The week's worth of ministry and hard work has been in the planning stage for two years after a mission trip to West Virginia led four area youth pastors to realize the same work could be done for the residents at home.
The work involved on homes throughout the county includes helping single parent families, the elderly and disabled individuals with construction of wheel-chair ramps, roofing repairs, painting, building decks, siding, tree removal and many other things that homeowners may not be able to do or afford on their own.
All supplies and materials have been donated by the churches, local businesses and organizations. All work and supplies are free to the homeowners.
"Nick Poindexter, the youth pastor of Richmond Hill Baptist Church, Chris Hauser, the youth pastor of South Oak Ridge Baptist Church, Brent Winslow, the youth pastor of Union Grove Baptist Church and Jamie Reavis of South Oak Ridge Baptist put the plan together," Jack Moss, crew chief in charge of the project said. "Our church participated in a world event and some of the members thought our own county needed help as much as other areas of the country.
"DSS helps select the families as well as all the churches that are involved," Moss said. "There are 13 churches, 12 from Yadkin County and one from Maryland with 41 crews working all over the county. We have approximately 500 volunteers this week not counting the many volunteers of each church who are providing lunches at their churches throughout the county close to each work site. Then there are the volunteers of the churches helping to cook the evening meal that we have at the school. We have been truly blessed with the number of volunteers we have.
"Our Yadkin County school system has allowed us to use their facilities to house the all volunteer group, females in Forbush Middle School and males in Forbush High School and given us the opportunity to have this ministry here in Yadkin County."
Moss continued to say that churches all throughout the are had members who weren't scheduled to participate show up with tools and willingness to help out any way they could, whether for a couple hours or a couple of days.
"We have members this week who have taken their vacation time to participate to help out the residents in our area," Moss said.
"Blu Hutchens is over all 48 scheduled projects, but we picked up an additional three after beginning," he said. "There are eight supervisors who answer to Blu and each supervisor has six to eight projects each they are looking after. We had a lot of applicants who asked for help, over 70 I believe. Some of the projects were just to big to be completed in the week we had available.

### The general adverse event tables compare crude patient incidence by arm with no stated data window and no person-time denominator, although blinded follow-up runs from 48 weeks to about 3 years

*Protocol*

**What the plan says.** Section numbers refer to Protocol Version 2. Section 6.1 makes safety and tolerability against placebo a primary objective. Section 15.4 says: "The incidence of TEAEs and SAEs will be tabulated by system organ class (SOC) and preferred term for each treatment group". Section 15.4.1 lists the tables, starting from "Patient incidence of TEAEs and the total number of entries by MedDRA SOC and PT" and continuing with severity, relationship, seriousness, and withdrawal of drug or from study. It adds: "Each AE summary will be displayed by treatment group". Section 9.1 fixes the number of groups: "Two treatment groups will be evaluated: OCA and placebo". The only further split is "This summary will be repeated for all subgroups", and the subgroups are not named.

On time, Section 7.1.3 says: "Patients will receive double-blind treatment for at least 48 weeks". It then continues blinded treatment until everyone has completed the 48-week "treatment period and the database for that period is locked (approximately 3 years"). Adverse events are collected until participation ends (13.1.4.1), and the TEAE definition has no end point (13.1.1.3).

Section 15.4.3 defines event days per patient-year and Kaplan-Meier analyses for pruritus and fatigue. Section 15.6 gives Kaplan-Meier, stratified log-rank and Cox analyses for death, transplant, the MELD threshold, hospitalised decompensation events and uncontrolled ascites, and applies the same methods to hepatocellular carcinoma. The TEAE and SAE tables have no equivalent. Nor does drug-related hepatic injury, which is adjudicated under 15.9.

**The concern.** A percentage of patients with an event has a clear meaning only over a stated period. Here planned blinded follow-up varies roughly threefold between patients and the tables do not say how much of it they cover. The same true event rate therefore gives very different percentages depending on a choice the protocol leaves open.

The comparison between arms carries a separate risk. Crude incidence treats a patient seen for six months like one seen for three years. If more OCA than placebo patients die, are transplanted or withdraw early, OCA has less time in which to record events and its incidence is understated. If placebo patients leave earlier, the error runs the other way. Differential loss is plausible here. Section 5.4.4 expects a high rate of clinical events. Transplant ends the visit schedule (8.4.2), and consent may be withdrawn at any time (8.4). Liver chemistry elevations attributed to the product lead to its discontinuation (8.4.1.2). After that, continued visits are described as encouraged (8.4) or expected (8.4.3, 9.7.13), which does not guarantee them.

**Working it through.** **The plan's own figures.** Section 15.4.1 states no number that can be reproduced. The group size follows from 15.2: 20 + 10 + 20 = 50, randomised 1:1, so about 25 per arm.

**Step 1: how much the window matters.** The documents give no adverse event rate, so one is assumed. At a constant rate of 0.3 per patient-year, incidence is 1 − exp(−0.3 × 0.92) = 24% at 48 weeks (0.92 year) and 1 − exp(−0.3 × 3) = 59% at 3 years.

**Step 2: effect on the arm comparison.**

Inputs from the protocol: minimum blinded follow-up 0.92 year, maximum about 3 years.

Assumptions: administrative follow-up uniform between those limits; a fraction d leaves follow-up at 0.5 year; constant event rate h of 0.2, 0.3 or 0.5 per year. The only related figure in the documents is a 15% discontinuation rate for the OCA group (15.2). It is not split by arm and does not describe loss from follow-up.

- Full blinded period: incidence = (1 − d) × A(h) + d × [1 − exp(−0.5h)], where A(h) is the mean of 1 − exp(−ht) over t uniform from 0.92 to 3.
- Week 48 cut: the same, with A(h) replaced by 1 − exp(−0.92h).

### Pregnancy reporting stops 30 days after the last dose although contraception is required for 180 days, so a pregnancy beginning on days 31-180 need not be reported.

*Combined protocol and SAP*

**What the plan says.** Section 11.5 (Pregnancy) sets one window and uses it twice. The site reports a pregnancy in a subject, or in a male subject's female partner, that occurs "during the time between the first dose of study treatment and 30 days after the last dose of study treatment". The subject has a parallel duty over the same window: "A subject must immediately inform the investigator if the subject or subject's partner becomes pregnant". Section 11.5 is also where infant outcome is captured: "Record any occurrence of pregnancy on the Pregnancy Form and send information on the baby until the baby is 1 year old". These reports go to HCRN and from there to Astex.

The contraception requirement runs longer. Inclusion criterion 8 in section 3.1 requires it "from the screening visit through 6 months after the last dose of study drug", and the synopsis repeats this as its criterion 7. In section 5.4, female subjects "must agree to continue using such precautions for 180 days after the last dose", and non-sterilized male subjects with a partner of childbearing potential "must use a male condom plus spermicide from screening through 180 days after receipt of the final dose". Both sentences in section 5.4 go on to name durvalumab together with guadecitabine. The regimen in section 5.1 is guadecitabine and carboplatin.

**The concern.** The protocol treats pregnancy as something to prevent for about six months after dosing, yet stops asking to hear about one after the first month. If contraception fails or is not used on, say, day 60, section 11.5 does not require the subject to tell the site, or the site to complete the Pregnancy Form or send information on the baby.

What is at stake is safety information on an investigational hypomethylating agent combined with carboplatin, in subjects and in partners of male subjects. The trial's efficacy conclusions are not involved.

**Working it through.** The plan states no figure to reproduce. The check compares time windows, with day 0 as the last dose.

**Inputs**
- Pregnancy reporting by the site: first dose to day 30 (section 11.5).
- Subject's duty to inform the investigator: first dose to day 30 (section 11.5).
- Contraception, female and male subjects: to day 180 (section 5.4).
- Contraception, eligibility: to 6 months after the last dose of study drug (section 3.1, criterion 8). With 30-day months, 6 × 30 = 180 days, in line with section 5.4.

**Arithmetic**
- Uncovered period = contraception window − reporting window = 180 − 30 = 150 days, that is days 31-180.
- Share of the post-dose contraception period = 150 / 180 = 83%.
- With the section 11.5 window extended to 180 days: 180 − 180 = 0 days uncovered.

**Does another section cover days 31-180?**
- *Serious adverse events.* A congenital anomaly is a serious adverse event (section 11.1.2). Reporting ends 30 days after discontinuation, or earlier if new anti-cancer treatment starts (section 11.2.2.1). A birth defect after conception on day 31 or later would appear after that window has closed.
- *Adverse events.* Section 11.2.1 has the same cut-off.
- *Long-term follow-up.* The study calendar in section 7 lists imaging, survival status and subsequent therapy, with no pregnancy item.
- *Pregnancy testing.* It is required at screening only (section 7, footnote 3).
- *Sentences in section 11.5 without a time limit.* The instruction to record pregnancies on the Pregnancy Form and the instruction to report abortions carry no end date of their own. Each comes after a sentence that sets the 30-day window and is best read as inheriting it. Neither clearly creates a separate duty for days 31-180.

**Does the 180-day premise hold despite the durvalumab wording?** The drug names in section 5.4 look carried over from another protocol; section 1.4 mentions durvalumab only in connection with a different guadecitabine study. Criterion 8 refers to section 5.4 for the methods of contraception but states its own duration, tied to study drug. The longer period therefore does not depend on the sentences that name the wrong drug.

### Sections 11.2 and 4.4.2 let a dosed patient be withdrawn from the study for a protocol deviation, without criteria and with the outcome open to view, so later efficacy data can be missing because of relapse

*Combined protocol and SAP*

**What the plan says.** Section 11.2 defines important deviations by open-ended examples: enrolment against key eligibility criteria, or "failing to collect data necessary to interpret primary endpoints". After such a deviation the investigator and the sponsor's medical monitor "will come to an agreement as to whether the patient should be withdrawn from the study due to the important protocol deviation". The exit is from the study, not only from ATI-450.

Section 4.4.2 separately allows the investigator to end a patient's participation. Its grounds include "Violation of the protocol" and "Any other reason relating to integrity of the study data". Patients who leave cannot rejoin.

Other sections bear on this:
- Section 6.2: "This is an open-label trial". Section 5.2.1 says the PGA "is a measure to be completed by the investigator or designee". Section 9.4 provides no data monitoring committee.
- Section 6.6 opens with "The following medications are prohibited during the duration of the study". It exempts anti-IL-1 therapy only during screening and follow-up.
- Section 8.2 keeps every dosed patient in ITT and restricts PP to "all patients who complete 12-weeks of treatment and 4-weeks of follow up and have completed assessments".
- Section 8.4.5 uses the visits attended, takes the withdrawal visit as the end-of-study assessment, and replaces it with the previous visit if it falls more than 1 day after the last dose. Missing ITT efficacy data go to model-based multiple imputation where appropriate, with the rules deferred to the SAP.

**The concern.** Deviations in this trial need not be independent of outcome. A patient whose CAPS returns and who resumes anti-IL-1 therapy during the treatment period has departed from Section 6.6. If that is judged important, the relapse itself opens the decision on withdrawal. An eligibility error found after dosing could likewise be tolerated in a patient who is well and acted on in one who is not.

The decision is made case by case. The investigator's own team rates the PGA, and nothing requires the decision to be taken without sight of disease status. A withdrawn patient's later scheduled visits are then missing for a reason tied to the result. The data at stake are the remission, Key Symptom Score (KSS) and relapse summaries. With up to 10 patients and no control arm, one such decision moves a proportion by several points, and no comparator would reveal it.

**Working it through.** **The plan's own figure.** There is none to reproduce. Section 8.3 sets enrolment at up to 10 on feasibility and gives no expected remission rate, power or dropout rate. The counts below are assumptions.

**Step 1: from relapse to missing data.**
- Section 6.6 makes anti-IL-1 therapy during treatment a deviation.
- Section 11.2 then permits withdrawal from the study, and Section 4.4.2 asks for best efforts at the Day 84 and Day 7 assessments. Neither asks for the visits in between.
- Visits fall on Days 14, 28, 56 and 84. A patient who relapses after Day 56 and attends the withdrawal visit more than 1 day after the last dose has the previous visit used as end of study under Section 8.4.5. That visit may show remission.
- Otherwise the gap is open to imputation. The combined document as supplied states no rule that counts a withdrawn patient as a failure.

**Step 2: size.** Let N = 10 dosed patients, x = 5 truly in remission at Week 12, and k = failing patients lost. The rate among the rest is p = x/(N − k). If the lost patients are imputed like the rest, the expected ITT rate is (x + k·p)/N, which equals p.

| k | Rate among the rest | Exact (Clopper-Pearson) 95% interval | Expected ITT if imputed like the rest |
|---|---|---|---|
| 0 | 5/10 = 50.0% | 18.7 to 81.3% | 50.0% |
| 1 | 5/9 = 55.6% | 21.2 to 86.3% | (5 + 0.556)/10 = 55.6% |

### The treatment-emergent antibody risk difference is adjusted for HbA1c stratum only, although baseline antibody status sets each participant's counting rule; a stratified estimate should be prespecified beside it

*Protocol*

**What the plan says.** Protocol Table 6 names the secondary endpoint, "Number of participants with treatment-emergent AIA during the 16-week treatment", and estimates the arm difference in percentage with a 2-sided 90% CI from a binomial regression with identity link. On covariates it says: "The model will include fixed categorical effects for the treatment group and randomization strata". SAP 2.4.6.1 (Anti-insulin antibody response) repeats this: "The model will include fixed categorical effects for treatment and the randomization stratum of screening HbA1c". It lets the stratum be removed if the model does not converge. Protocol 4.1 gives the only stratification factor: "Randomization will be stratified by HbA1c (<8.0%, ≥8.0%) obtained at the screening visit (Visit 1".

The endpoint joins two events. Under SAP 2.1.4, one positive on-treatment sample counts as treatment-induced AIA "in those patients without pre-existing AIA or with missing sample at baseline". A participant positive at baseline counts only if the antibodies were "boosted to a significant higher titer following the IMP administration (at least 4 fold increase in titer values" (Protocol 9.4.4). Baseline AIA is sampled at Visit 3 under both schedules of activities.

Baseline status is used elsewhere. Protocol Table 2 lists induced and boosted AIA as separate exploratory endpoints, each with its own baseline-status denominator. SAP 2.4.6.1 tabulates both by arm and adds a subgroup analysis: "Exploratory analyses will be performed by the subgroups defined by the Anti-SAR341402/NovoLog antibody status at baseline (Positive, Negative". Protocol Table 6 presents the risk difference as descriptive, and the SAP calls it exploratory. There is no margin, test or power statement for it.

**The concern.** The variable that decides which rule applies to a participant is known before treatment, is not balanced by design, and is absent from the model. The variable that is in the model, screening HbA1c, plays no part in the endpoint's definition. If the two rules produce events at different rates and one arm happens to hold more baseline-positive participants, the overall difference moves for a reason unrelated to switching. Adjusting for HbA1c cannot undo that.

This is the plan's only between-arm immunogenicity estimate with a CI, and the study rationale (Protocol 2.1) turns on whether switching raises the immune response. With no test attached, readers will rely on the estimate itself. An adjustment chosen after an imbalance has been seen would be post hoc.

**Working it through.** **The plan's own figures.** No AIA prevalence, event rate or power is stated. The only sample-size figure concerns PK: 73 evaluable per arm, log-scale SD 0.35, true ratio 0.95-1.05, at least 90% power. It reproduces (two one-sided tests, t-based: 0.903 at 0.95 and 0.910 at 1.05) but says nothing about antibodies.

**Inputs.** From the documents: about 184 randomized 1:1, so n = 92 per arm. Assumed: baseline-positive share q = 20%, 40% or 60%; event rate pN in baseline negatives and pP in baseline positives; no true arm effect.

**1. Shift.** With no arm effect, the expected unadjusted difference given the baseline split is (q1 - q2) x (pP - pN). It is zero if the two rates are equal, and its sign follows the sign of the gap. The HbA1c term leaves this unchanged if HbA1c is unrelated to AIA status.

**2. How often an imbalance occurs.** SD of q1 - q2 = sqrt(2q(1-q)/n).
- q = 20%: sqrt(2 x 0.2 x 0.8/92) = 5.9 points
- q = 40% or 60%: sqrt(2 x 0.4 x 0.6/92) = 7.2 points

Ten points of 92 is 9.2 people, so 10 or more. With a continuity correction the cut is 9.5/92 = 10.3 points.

"We have really competent, willing students as well as skilled adults working on the projects this week, and it's such a blessing to help out those who otherwise may not be able to have essential repairs made to their homes.
"The home we're working on now, the homeowner had a bad roof that was replaced by a few of the local churches a couple months ago, but the damage that was done to the inside of the house left the insulation and ceiling in terrible condition," Moss said. "We removed the plastic the homeowner had placed over the ceiling and replaced sheet-rock in the kitchen, living room and dining room along with all the insulation. We also painted the entire house and windows. New gutters are being added to the house also."
A few of the volunteer spoke of the work and the meaning of the mission in their lives.
"I'm of the administration staff of IMPACT and I just got back from college this week," Roseanna Crissman, age 19 said. "I've been going on mission trips for seven years. There has never been anything like this before in Yadkin County. There was a big planning process and we're hoping to help the community no only through our physical work, but through the sharing of God's love."
Jamie Sloan, 22, said this is her first mission experience, but hopes it won't be her last.
"I just graduated from Appalachia and I took a week off from work to be a part of this mission in Yadkin County," Sloan said. "I'm looking for a teaching position and this will only add to my learning experience.
"It has been an awesome experience so far," she said. "Being able to share Christ with others as a team working to help others is a great feeling.
"Our crew, the Lumberjacks began with 7 members, but as more people realize what we're doing and want to join, we now have 21 volunteers on our crew, all working to help others."
"I think mission projects teach us to not only serve ourselves, but to serve other people," Moss said. "We're serving God. The youth pastors heard God's call and initiated a response to honor him.
"It's a huge project in Yadkin county to benefit those in need and I hope that missions like this will continue here at home in the future," he said.